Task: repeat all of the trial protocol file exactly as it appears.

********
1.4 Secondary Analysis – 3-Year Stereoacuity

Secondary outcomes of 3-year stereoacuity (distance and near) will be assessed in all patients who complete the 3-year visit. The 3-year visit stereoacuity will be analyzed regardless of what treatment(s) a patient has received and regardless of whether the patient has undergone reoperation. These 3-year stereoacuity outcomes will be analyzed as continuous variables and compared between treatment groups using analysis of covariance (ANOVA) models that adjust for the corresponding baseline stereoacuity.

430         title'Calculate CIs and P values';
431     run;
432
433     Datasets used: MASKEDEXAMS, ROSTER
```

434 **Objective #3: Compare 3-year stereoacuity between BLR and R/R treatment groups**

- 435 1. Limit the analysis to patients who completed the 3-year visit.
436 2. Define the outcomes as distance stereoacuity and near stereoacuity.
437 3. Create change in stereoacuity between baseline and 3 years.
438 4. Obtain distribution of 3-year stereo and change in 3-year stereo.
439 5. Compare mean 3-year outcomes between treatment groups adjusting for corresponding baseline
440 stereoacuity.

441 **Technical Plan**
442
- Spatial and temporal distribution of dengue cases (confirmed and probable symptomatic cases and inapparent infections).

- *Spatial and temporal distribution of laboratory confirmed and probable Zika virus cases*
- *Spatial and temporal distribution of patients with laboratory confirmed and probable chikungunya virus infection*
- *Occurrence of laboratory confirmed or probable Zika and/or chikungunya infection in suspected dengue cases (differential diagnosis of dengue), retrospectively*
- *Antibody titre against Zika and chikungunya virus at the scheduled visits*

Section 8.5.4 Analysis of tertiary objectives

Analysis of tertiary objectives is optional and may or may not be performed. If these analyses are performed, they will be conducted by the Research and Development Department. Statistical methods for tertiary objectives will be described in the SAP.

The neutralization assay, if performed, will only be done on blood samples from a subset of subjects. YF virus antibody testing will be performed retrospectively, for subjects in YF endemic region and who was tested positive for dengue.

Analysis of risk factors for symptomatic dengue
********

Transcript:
1.4 Secondary Analysis – 3-Year Stereoacuity

Secondary outcomes of 3-year stereoacuity (distance and near) will be assessed in all patients who complete the 3-year visit. The 3-year visit stereoacuity will be analyzed regardless of what treatment(s) a patient has received and regardless of whether the patient has undergone reoperation. These 3-year stereoacuity outcomes will be analyzed as continuous variables and compared between treatment groups using analysis of covariance (ANOVA) models that adjust for the corresponding baseline stereoacuity.

430         title'Calculate CIs and P values';
431     run;
432
433     Datasets used: MASKEDEXAMS, ROSTER
```

434 **Objective #3: Compare 3-year stereoacuity between BLR and R/R treatment groups**

- 435 1. Limit the analysis to patients who completed the 3-year visit.
436 2. Define the outcomes as distance stereoacuity and near stereoacuity.
437 3. Create change in stereoacuity between baseline and 3 years.
438 4. Obtain distribution of 3-year stereo and change in 3-year stereo.
439 5. Compare mean 3-year outcomes between treatment groups adjusting for corresponding baseline
440 stereoacuity.

441 **Technical Plan**
442
- Spatial and temporal distribution of dengue cases (confirmed and probable symptomatic cases and inapparent infections).

- *Spatial and temporal distribution of laboratory confirmed and probable Zika virus cases*
- *Spatial and temporal distribution of patients with laboratory confirmed and probable chikungunya virus infection*
- *Occurrence of laboratory confirmed or probable Zika and/or chikungunya infection in suspected dengue cases (differential diagnosis of dengue), retrospectively*
- *Antibody titre against Zika and chikungunya virus at the scheduled visits*

Section 8.5.4 Analysis of tertiary objectives

Analysis of tertiary objectives is optional and may or may not be performed. If these analyses are performed, they will be conducted by the Research and Development Department. Statistical methods for tertiary objectives will be described in the SAP.

The neutralization assay, if performed, will only be done on blood samples from a subset of subjects. YF virus antibody testing will be performed retrospectively, for subjects in YF endemic region and who was tested positive for dengue.

Analysis of risk factors for symptomatic dengue